Consumer protection laws, or Lemon Laws, can vary from state to state, but they all have certain similarities. They provide basic protections for consumers who have unwittingly and in good faith purchased a defective vehicle from an auto manufacturer. Each state’s laws lay out in detail how consumers can move forward with a Lemon Law claim.
We recommend always contracting with an experienced Lemon Law Attorney in your area when filing a Lemon Law claim. These legal professionals often focus on this specific area of the law, so they are well-versed in the specifics of the law and how it applies to you. They are also familiar with how car company lawyers will try to derail or delay lemon law claims, and know how to counter them.
Even with a seasoned lemon law attorney from your state, you should educate yourself as much as possible about the claims process. Here are some common terms used in lemon law claims that you should know.
Under most state’s lemon laws, a “substantial defect” is required for the vehicle to qualify as a lemon. A substantial defect can be any item that impairs the vehicle’s safety, use or value. Obvious examples would be faulty brakes or steering. A broken radio knob or sagging headliner would not qualify. However, the term “substantial” is relative and open to disagreement. You can bet a car company lawyer will use that ambiguity to argue against a lemon law claim if at all possible.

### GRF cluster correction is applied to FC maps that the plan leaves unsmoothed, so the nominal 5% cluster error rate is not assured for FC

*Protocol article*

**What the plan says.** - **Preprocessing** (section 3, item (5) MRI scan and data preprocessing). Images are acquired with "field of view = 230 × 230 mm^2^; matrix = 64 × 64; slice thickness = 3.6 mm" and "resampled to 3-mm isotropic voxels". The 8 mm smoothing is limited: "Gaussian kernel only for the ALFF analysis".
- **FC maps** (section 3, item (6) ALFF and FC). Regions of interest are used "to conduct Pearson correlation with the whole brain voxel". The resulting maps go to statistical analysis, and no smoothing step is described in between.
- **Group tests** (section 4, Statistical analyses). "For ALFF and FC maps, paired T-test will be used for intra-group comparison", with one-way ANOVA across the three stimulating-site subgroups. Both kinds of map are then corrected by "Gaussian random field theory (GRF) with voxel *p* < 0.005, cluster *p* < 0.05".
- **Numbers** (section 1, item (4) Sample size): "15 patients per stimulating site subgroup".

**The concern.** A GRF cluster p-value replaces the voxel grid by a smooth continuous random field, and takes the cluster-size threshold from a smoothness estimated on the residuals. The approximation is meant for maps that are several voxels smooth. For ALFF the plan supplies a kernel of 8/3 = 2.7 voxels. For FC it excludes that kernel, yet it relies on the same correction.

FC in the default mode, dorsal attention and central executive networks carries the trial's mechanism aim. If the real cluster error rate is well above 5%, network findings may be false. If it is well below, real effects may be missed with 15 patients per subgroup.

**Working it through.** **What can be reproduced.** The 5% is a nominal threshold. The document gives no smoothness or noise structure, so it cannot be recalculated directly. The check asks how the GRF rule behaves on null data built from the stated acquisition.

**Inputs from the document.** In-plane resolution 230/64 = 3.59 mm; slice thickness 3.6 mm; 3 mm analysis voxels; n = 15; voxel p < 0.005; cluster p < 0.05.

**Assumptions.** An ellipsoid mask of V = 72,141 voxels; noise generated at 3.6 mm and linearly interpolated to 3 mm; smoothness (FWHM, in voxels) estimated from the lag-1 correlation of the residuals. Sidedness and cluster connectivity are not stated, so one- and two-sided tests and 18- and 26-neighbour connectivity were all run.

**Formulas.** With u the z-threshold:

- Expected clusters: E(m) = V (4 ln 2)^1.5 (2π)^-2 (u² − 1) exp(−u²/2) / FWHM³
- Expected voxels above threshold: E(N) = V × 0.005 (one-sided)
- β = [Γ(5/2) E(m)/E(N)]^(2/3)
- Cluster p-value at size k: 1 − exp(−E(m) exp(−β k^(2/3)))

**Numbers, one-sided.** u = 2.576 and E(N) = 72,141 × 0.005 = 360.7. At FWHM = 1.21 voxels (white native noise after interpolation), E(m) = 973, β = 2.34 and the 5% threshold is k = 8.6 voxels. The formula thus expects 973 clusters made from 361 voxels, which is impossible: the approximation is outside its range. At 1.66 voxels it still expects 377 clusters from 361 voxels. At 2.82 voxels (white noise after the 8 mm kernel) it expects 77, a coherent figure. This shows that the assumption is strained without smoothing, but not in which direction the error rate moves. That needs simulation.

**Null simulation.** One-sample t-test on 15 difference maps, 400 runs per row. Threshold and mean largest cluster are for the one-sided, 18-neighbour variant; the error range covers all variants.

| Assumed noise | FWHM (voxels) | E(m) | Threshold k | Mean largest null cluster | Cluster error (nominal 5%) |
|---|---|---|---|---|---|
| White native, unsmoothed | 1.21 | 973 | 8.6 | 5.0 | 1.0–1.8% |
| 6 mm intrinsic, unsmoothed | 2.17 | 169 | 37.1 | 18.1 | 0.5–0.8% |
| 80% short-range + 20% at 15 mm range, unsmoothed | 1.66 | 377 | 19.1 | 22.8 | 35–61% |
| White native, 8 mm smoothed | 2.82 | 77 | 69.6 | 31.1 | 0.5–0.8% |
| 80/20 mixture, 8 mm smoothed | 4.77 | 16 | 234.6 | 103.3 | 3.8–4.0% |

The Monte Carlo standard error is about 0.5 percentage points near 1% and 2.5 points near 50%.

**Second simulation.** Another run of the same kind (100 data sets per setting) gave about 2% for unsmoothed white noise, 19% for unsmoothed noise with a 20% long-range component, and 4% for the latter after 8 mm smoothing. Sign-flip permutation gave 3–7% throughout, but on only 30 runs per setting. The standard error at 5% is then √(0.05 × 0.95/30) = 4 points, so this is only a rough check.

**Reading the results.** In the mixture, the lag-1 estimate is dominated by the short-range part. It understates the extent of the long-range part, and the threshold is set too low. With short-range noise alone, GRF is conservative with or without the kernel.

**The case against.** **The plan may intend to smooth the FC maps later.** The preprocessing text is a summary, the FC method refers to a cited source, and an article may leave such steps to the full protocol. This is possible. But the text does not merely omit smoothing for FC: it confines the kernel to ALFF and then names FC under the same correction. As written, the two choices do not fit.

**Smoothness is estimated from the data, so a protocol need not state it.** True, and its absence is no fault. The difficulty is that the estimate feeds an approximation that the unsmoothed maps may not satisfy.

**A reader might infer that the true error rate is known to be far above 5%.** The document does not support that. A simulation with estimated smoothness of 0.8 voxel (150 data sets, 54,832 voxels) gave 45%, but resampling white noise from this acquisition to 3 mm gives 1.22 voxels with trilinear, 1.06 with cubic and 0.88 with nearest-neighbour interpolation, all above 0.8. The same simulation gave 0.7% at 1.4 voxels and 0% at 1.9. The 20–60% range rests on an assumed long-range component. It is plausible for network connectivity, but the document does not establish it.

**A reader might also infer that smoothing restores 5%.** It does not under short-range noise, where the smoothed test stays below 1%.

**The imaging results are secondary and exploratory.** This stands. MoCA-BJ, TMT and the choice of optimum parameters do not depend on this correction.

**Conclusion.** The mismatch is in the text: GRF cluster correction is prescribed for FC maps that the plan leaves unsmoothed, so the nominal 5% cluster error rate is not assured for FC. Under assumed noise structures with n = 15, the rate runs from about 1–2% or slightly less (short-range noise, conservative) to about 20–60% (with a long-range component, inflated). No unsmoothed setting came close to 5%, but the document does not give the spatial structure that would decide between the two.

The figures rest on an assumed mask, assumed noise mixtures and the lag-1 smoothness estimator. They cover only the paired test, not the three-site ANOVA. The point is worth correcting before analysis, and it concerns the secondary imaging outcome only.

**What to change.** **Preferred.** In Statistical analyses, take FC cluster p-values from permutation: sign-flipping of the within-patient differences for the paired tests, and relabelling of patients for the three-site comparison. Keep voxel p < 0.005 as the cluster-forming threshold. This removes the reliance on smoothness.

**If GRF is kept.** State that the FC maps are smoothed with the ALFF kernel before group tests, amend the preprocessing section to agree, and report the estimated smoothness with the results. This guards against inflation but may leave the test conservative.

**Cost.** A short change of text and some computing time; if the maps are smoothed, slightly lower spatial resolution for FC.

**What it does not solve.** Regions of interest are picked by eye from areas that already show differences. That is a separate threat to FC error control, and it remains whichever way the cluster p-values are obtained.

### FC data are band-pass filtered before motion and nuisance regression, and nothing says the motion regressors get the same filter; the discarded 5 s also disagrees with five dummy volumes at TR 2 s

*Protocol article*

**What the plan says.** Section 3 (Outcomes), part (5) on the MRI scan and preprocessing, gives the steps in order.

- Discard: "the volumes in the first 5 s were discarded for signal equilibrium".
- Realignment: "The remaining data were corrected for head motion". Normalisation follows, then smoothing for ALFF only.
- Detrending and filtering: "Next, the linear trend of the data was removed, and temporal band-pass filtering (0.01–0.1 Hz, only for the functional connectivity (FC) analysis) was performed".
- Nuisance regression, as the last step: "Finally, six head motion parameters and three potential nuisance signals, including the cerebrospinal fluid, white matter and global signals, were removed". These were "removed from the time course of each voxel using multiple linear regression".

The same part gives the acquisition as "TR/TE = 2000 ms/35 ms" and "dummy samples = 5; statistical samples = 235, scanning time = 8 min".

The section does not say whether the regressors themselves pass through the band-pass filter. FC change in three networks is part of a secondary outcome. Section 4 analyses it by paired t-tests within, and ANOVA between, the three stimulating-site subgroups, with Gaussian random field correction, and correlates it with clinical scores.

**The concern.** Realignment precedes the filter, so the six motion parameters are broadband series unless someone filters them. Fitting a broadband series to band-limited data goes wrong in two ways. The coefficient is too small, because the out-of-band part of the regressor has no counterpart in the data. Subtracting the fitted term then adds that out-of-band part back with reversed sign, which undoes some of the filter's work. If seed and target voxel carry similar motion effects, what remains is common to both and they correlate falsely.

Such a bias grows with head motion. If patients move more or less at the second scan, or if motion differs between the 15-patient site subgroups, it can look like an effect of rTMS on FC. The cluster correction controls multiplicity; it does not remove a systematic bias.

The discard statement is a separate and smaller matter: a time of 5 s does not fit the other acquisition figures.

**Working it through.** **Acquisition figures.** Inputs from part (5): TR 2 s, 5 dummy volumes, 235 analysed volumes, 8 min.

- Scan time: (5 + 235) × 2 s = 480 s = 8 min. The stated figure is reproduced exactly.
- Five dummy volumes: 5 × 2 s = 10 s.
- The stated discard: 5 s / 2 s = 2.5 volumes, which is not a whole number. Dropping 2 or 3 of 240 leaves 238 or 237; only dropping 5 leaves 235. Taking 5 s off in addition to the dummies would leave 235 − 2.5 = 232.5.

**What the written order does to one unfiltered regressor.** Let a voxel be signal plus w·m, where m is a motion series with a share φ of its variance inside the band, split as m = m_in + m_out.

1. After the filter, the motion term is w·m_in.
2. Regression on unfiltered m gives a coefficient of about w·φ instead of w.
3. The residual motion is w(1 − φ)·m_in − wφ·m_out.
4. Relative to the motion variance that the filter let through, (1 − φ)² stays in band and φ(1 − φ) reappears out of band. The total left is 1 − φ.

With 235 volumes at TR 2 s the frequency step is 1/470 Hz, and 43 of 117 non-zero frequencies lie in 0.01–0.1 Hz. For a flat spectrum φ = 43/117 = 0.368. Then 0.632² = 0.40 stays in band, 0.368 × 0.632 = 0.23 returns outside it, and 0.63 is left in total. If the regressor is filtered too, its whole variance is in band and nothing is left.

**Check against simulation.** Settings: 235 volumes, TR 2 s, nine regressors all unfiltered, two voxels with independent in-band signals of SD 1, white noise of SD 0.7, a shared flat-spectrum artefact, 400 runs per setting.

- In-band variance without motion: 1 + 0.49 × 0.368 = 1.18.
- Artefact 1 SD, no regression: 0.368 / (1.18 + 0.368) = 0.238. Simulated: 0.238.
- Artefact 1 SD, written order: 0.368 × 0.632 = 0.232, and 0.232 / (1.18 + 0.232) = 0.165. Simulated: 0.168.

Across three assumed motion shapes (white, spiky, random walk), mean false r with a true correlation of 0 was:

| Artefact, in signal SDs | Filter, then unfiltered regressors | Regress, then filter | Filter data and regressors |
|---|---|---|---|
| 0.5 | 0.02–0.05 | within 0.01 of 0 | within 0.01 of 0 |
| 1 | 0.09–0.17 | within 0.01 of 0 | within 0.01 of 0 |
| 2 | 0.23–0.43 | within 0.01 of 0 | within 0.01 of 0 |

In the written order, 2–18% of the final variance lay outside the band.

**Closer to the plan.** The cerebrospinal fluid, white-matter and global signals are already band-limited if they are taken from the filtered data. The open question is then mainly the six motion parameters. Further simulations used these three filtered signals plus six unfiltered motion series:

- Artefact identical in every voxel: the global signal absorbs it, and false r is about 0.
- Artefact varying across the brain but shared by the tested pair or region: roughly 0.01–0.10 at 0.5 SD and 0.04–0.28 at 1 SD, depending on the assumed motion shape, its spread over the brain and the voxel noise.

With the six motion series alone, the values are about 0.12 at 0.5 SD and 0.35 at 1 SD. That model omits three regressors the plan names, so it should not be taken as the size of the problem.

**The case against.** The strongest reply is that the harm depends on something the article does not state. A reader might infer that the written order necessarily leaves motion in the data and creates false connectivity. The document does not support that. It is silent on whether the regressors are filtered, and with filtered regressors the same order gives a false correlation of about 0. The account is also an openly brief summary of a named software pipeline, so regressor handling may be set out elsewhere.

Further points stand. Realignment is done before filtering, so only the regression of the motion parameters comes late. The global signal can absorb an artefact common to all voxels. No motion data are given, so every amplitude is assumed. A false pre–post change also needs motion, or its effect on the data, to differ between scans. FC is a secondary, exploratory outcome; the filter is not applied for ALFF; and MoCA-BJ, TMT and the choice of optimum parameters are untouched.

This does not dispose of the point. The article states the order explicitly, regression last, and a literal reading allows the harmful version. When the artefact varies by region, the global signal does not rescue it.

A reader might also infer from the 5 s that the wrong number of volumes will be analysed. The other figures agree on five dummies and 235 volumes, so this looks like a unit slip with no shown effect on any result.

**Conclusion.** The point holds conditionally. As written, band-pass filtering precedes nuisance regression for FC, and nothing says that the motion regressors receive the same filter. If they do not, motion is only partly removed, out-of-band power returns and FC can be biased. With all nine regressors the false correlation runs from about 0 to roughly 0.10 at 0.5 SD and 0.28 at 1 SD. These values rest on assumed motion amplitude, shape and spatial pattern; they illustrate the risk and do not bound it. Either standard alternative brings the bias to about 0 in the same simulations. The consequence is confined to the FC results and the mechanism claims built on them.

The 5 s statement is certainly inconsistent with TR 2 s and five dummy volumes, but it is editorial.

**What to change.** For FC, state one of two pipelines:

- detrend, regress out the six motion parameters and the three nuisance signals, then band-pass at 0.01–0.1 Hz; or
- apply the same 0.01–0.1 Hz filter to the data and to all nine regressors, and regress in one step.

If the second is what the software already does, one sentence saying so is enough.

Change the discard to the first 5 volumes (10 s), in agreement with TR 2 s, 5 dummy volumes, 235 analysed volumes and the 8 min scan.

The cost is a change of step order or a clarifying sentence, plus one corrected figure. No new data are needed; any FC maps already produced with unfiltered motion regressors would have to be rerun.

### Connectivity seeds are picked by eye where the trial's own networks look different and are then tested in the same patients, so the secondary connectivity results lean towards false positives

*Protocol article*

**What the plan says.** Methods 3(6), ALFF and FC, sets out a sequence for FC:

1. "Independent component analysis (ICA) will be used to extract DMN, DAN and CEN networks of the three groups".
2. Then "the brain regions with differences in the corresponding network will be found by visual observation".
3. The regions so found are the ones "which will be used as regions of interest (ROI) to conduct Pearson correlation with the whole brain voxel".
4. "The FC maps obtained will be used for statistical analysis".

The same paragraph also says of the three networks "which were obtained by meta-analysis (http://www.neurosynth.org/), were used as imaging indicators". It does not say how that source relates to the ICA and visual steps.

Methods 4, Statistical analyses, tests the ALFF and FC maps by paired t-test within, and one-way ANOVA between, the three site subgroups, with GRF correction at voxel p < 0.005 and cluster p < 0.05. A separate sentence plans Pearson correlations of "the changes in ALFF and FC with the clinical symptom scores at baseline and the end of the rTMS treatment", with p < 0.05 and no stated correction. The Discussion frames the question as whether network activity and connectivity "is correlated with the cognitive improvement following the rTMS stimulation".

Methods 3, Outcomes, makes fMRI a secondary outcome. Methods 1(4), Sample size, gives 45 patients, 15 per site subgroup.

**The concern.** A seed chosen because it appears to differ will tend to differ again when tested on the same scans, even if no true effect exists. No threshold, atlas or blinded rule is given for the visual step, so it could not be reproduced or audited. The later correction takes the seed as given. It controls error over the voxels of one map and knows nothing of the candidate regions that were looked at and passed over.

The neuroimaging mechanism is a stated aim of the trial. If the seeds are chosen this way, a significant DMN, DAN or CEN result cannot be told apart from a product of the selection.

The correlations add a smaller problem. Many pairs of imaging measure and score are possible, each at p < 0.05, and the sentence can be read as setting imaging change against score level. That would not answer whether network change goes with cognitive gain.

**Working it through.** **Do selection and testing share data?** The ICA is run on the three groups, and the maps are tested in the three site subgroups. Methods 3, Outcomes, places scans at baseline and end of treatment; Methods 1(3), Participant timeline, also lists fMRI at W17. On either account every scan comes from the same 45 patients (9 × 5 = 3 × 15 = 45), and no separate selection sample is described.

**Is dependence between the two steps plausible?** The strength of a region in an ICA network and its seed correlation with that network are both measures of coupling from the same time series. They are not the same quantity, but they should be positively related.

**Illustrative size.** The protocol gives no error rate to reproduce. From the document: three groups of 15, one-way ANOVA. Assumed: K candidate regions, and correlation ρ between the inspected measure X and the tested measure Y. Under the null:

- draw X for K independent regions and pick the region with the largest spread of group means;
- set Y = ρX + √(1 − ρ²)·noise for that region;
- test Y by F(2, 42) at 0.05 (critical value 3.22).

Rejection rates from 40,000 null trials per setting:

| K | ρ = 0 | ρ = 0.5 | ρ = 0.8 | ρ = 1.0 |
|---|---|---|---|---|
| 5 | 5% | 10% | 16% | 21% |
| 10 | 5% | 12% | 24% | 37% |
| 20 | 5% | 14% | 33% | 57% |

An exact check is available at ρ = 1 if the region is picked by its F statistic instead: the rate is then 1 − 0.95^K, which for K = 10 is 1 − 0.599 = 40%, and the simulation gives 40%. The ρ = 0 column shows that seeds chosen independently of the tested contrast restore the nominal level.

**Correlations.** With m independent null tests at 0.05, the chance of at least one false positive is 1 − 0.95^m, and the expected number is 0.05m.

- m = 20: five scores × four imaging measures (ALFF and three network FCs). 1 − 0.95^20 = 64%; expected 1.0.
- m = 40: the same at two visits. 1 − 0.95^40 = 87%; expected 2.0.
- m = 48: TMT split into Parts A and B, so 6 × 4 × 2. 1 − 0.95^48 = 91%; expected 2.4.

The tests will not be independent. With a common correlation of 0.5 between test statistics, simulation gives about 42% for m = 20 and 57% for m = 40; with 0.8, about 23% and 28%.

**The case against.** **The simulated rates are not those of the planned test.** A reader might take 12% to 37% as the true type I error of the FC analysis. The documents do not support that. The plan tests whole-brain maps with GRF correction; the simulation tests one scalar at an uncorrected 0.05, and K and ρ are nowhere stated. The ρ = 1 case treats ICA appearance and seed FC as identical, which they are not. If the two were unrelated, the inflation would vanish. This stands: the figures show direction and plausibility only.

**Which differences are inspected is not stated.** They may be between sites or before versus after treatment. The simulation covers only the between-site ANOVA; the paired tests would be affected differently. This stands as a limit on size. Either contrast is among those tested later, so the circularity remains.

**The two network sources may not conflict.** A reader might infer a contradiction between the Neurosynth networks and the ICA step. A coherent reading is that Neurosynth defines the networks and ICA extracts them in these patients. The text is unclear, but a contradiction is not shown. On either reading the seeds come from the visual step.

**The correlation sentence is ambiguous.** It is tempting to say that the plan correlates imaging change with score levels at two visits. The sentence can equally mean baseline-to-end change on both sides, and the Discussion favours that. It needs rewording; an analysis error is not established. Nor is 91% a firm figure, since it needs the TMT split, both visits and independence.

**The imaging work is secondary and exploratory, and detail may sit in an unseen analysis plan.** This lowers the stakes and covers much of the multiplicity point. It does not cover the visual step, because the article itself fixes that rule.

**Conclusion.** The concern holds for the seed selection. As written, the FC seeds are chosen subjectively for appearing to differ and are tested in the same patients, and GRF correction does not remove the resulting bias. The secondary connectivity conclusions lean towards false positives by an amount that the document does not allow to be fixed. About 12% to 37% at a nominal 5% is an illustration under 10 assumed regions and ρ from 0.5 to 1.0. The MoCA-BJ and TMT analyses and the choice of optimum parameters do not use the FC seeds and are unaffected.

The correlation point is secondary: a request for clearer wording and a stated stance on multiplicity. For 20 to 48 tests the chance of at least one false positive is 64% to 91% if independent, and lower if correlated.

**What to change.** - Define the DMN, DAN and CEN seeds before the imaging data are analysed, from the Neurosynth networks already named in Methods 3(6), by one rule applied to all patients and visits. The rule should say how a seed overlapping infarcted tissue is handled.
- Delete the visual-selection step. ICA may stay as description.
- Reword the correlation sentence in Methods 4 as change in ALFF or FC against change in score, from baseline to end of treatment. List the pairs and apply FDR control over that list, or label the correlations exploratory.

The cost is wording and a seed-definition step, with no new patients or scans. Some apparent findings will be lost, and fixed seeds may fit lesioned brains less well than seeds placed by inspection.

Reasonable Number of Repair Attempts
Lemon laws often include language that requires consumers to allow for a “reasonable number” of repair attempts by an authorized dealer before a vehicle can qualify as a lemon. Here again, “reasonable” is a term subject to negotiation. The car manufacturer may think doing without your brand new car five or six times while they attempt repairs is “reasonable;” however, they are not the ones being inconvenienced. This is an area where attorneys will waste time splitting hairs to delay lemon law claims.
Arbitration is a process where an independent third party hears your case and makes a decision, outside of the courts. Some state lemon laws may recommend or even require arbitration. Some car manufacturers may pressure consumers into seeking arbitration instead of filing a claim in the courts. Arbitration can work; but it is often a means of delaying or derailing lemon law claims. You are entitled to a hearing of your case in a court of law, the opportunity to present evidence that your vehicle meets the qualifications for a lemon and to get what the law says you deserve.
Lemon Larry Can Help You with a Lemon Law Claim
Lemon Larry is not a lawyer or team of lawyers. We are a consumer service that is provided FREE to you. Our goal is to provide assistance to people just like you who have purchased a new car, truck or SUV that turned out to be a lemon. Most people are not familiar with consumer protection laws, so we seek to bridge the gap.
If you think you may have a lemon, take Lemon Larry’s brief online assessment to see if you qualify. If so, Lemon Larry will connect you with an experienced Lemon Law Attorney in your state or city that can explain more about filing a claim and your next steps.